Fortunately, there's a new class coming in Lucene 3.5.0, that simplifies this: SearcherLifetimeManager. The class is agnostic to how you obtain the fresh searchers (i.e., SearcherManager, NRTManager, or your own custom source) used for an initial search. Just like Lucene's other manager classes, SearcherLifetimeManager is very easy to use. Create the manager once, up front:
  SearcherLifetimeManager mgr = new SearcherLifetimeManager();
Then, when a search request arrives, if it's an initial (not follow-on) search, obtain the most current searcher in the usual way, but then record this searcher:
  long token = mgr.record(searcher);
The returned token uniquely identifies the specific searcher; you must save it somewhere the user's search results, for example by placing it in a hidden HTML form field.

Later, when the user performs a follow-on search request, make sure the original token is sent back to the server, and then use it to obtain the same searcher:
  // If possible, obtain same searcher version as last
  // search:
  IndexSearcher searcher = mgr.acquire(token);
  if (searcher != null) {
    // Searcher is still here
    try {
      // do searching...
    } finally {
      mgr.release(searcher);
      // Do not use searcher after this!
      searcher = null;
    }
  } else {
    // Searcher was pruned -- notify user session timed
    // out
  }
As long as the original searcher is still available, the manager will return it to you; be sure to release that searcher (ideally in a finally clause).

It's possible searcher is no longer available: for example if Alice ran a new search, but then got hungry, went off to a long lunch, and finally returned then clicked "next page", likely the original searcher will have been pruned!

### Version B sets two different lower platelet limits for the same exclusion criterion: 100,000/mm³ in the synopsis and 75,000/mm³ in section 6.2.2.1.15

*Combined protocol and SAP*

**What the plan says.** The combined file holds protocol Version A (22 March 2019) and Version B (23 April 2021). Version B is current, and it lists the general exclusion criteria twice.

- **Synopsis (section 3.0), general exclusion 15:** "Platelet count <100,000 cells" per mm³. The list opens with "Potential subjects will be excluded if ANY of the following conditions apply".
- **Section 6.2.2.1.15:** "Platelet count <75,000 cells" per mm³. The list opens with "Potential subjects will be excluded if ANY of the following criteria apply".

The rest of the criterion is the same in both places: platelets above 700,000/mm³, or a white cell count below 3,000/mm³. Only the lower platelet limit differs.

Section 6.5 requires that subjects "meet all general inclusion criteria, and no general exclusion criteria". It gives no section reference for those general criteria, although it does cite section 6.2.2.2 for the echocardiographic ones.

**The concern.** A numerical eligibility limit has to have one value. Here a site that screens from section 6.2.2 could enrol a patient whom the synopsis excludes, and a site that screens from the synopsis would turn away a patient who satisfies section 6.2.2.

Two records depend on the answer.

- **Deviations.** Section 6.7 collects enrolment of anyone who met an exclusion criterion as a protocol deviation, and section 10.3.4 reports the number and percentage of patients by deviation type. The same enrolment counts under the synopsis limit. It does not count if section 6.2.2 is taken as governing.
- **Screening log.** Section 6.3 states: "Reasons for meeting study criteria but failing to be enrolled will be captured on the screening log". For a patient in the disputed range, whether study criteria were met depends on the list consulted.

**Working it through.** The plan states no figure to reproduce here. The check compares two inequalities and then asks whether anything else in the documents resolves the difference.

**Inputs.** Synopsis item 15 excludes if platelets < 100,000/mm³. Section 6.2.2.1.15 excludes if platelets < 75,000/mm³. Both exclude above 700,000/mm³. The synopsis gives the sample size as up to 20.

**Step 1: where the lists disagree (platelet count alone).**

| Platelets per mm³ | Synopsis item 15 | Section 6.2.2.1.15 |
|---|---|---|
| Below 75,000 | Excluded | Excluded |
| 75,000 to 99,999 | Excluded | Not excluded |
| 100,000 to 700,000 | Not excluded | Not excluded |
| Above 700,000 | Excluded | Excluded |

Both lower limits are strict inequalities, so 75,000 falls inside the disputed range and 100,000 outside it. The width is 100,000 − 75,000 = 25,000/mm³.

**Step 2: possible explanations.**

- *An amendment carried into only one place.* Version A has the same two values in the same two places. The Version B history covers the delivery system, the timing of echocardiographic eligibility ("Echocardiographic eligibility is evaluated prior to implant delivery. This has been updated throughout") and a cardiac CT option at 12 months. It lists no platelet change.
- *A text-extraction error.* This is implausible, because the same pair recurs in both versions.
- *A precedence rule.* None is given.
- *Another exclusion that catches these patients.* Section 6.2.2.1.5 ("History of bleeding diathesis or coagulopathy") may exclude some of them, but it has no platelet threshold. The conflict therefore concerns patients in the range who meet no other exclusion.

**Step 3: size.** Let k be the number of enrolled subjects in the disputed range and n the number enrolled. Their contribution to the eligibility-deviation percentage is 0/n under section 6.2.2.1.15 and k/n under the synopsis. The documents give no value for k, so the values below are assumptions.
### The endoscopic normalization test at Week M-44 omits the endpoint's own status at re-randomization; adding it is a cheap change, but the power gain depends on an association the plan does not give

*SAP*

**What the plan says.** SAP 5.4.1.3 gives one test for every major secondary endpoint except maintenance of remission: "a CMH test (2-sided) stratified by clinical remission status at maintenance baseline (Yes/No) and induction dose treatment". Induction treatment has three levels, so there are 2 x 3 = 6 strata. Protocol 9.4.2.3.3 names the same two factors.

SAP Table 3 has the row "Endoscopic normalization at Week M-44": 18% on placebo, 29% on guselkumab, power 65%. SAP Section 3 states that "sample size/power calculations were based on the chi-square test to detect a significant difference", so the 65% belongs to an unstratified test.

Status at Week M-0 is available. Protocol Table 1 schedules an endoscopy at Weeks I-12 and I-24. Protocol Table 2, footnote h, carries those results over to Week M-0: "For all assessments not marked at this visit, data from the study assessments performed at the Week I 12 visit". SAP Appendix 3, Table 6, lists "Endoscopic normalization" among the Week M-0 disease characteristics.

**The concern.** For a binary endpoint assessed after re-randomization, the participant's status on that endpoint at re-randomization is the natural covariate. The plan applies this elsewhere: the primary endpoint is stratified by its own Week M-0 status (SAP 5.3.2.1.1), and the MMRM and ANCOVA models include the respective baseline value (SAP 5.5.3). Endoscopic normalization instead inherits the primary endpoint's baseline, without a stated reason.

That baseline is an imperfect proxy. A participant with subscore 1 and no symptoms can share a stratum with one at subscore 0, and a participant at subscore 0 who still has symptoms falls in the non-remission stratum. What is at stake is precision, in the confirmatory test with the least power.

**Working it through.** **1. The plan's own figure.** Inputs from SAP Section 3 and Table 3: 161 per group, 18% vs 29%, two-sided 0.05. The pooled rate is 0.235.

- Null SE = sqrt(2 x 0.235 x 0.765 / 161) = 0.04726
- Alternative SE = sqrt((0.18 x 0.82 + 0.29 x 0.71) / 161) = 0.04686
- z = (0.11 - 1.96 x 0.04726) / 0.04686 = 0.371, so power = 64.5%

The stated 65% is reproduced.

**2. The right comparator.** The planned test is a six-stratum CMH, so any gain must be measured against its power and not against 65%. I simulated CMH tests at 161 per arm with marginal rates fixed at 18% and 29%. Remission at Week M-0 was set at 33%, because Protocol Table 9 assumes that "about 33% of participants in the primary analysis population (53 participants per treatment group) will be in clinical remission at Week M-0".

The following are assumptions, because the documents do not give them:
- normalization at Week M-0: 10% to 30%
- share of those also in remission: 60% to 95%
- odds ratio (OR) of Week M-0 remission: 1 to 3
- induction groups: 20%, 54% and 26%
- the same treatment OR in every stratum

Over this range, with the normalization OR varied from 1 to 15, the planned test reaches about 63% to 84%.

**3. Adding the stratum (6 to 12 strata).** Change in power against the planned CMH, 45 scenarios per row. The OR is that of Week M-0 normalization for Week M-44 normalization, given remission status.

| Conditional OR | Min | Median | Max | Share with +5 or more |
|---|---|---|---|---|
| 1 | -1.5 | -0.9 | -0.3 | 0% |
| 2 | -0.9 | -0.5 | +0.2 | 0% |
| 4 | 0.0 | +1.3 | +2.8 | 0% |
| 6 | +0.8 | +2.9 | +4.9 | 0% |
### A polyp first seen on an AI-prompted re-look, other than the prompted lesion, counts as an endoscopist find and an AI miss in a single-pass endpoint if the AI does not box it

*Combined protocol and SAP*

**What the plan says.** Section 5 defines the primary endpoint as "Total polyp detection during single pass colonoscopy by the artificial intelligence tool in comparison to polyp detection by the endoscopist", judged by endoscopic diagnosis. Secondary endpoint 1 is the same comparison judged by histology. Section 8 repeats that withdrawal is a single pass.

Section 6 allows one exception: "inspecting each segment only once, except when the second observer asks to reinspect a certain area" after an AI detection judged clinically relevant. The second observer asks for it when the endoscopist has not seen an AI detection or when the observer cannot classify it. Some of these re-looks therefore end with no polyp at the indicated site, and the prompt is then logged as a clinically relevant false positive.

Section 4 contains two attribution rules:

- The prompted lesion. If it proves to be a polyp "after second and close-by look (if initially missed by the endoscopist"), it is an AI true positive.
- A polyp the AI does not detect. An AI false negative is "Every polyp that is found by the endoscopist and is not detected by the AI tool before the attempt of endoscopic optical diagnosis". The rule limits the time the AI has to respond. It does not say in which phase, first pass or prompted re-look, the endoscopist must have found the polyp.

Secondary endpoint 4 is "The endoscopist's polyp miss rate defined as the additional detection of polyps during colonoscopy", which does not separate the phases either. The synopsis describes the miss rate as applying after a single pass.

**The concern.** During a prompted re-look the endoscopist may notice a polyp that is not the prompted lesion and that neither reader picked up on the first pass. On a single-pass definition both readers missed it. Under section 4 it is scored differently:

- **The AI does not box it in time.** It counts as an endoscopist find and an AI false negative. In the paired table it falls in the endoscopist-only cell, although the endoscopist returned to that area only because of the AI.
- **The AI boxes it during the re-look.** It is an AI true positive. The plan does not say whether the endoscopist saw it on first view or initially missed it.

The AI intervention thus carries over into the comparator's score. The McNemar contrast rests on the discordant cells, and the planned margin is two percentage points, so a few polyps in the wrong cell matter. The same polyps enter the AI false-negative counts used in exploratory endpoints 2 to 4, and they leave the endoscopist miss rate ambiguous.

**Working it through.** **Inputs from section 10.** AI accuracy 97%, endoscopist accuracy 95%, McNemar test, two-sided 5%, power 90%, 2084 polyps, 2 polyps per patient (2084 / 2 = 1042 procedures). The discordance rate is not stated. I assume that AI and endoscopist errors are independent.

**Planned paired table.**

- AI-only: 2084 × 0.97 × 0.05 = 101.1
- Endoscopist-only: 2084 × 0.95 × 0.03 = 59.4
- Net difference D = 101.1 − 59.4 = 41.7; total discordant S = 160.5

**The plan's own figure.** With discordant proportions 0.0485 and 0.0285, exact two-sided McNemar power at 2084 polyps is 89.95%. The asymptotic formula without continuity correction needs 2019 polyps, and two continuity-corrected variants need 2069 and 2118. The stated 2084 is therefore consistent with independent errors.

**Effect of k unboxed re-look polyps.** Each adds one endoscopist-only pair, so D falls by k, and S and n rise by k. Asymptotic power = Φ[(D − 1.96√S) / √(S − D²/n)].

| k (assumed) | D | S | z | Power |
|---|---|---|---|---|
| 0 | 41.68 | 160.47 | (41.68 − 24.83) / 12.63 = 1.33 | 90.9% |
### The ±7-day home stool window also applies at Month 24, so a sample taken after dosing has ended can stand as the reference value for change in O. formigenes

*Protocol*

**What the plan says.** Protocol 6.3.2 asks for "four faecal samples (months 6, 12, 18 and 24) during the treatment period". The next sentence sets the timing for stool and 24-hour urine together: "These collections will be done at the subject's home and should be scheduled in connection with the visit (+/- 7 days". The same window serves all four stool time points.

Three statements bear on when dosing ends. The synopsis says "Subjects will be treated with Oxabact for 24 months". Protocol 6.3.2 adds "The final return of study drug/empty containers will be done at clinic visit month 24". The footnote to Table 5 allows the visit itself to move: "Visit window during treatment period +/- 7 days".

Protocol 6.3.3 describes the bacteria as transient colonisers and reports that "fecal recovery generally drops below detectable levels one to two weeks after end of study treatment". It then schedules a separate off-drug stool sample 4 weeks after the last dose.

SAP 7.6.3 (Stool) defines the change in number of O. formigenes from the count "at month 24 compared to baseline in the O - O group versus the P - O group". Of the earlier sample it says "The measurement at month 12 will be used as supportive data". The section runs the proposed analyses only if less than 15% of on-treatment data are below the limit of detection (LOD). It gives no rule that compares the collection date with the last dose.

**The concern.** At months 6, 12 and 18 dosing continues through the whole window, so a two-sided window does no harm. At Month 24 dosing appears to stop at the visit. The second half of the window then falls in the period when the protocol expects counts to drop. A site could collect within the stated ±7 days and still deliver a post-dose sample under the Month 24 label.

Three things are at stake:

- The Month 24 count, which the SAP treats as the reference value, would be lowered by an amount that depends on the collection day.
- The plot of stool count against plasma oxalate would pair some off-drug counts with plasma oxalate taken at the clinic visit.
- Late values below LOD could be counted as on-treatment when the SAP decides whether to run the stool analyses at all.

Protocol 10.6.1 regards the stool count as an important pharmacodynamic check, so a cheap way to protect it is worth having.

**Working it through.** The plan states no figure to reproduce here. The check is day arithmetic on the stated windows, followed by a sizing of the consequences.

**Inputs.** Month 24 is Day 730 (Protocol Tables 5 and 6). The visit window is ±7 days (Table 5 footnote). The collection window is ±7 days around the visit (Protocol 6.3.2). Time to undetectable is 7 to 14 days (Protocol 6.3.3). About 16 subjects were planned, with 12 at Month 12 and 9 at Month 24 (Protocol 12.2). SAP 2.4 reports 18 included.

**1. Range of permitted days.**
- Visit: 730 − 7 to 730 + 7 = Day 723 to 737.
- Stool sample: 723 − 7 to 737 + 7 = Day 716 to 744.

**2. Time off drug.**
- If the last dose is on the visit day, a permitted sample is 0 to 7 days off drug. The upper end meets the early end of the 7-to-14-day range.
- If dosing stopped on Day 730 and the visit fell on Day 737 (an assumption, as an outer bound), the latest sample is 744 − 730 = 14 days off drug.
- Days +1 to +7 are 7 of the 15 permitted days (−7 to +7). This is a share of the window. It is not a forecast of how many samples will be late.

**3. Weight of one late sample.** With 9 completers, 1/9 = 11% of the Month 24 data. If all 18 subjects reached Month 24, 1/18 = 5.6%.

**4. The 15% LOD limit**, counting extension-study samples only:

You should gracefully handle this case, for example by notifying Alice that the search had timed out and asking her to re-submit the original search (which will then get the latest and greatest searcher). Fortunately, you can reduce how often this happens, by controlling how aggressively you prune old searchers:
  mgr.prune(new PruneByAge(600.0));
This removes any searchers older than 10 minutes (you can also implement a custom pruning strategy). You should call it from a separate dedicated thread (not a searcher thread), ideally the same thread that's periodically indexing changes and opening new searchers.

Keeping many searchers around will necessarily tie up resources (open file descriptors, RAM, index files on disk that the IndexWriter would otherwise have deleted). However, because the reopened searchers share sub-readers, the resource consumption will generally be well contained, in proportion to how many index changes occurred between each reopen. Just be sure to use NRTCachingDirectory, to ensure you don't bump up against open file descriptor limits on your operating system (this also gives a good speedup in reopen turnaround time).

Don't erode your users' trust by intentionally breaking their searches!

LUCENE-3486 has the details.

Source: http://blog.mikemccandless.com/2011/11/searcherlifetimemanager-prevents-broken.html
Published at DZone with permission of Michael Mccandless, author and DZone MVB.

(Note: Opinions expressed in this article and its replies are the opinions of their respective authors and not those of DZone, Inc.)